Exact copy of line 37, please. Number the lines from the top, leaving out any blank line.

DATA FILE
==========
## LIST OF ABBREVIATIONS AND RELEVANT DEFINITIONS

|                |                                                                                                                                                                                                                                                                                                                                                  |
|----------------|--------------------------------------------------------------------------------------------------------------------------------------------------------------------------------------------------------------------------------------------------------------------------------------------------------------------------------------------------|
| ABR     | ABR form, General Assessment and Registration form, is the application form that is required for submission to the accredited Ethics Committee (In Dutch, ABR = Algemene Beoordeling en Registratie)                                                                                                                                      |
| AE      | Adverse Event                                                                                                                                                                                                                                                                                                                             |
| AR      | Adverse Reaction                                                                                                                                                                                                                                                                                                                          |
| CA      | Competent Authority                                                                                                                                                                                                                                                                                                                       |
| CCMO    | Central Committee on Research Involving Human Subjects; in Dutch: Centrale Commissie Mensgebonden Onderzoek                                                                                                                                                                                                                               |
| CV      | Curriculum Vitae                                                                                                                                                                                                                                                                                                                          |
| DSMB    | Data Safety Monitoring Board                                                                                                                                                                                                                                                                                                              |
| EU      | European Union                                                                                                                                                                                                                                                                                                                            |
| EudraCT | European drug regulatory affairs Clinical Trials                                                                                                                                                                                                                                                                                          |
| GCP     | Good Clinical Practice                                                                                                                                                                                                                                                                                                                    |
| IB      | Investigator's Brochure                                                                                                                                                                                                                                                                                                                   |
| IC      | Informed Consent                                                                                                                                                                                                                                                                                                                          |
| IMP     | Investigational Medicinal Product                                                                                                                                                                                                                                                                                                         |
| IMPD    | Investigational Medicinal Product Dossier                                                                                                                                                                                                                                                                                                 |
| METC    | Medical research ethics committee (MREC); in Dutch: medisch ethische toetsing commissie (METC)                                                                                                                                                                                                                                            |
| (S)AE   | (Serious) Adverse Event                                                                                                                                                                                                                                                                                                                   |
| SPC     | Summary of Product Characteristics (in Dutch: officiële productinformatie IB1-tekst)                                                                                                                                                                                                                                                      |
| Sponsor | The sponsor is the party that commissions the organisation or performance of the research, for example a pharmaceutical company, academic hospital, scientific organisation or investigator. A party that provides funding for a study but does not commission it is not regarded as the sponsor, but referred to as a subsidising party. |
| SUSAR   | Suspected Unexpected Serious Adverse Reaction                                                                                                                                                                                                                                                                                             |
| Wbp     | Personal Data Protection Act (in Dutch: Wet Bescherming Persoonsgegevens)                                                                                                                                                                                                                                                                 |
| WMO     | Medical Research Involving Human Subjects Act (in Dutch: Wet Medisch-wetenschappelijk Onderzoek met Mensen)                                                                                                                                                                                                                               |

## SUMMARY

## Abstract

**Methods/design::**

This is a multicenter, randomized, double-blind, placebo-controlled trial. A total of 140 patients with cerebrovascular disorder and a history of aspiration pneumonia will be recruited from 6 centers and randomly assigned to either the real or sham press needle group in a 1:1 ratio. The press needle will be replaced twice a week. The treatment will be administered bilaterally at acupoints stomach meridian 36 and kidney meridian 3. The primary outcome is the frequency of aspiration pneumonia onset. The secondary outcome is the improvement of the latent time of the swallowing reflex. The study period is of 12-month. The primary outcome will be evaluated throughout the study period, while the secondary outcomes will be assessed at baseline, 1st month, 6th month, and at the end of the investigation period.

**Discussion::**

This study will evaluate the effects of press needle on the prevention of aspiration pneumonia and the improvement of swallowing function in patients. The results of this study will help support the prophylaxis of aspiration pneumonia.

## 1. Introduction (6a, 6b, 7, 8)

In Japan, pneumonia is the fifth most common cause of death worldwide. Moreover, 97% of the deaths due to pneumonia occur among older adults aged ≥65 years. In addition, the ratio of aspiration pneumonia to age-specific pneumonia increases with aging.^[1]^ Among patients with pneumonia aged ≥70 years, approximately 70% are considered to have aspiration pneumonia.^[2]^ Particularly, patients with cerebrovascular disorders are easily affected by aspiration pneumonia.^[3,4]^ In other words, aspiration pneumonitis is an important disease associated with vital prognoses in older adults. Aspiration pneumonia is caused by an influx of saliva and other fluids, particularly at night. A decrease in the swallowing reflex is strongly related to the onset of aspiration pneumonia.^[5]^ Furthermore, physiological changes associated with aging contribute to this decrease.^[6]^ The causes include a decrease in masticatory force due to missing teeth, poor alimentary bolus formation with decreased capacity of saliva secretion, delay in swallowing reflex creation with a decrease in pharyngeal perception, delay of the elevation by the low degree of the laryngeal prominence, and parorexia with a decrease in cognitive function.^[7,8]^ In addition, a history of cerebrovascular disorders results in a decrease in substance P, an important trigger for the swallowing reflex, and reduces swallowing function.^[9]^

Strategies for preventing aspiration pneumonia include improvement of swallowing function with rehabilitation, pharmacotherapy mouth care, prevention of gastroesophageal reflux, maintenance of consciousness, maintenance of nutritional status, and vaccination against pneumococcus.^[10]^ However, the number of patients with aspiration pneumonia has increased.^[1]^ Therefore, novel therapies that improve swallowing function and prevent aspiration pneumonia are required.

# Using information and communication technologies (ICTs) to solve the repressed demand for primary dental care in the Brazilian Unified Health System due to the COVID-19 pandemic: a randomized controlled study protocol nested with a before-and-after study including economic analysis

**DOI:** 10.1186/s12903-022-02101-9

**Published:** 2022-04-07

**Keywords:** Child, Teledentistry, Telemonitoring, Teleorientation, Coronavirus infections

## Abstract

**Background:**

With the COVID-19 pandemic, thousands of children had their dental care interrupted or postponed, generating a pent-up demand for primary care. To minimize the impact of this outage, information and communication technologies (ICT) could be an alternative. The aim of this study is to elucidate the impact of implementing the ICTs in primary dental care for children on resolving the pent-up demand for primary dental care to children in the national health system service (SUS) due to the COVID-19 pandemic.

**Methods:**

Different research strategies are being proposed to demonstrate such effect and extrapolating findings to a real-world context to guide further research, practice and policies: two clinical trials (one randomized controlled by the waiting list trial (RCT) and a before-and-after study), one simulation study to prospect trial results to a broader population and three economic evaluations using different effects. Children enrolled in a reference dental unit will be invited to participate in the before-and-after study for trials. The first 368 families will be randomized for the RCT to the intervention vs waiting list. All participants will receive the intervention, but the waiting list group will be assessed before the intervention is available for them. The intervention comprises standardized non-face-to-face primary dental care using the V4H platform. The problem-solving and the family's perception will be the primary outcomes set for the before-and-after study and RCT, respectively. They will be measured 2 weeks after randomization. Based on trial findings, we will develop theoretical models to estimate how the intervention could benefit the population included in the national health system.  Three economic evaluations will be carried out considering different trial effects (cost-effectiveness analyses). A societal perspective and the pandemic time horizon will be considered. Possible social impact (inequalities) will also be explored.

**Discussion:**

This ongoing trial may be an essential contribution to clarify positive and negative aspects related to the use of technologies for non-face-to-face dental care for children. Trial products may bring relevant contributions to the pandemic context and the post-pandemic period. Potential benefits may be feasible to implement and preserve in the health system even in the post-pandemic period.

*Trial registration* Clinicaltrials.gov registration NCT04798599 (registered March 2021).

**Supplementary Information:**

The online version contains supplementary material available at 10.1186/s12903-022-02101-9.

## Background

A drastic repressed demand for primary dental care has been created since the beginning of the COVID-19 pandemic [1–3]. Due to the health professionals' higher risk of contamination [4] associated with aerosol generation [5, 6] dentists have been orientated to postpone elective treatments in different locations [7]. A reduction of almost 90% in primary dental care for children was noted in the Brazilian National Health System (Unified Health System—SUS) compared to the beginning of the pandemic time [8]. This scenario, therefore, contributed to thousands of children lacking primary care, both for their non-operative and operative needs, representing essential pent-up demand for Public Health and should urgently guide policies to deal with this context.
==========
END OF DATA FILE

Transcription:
**Keywords:** Child, Teledentistry, Telemonitoring, Teleorientation, Coronavirus infections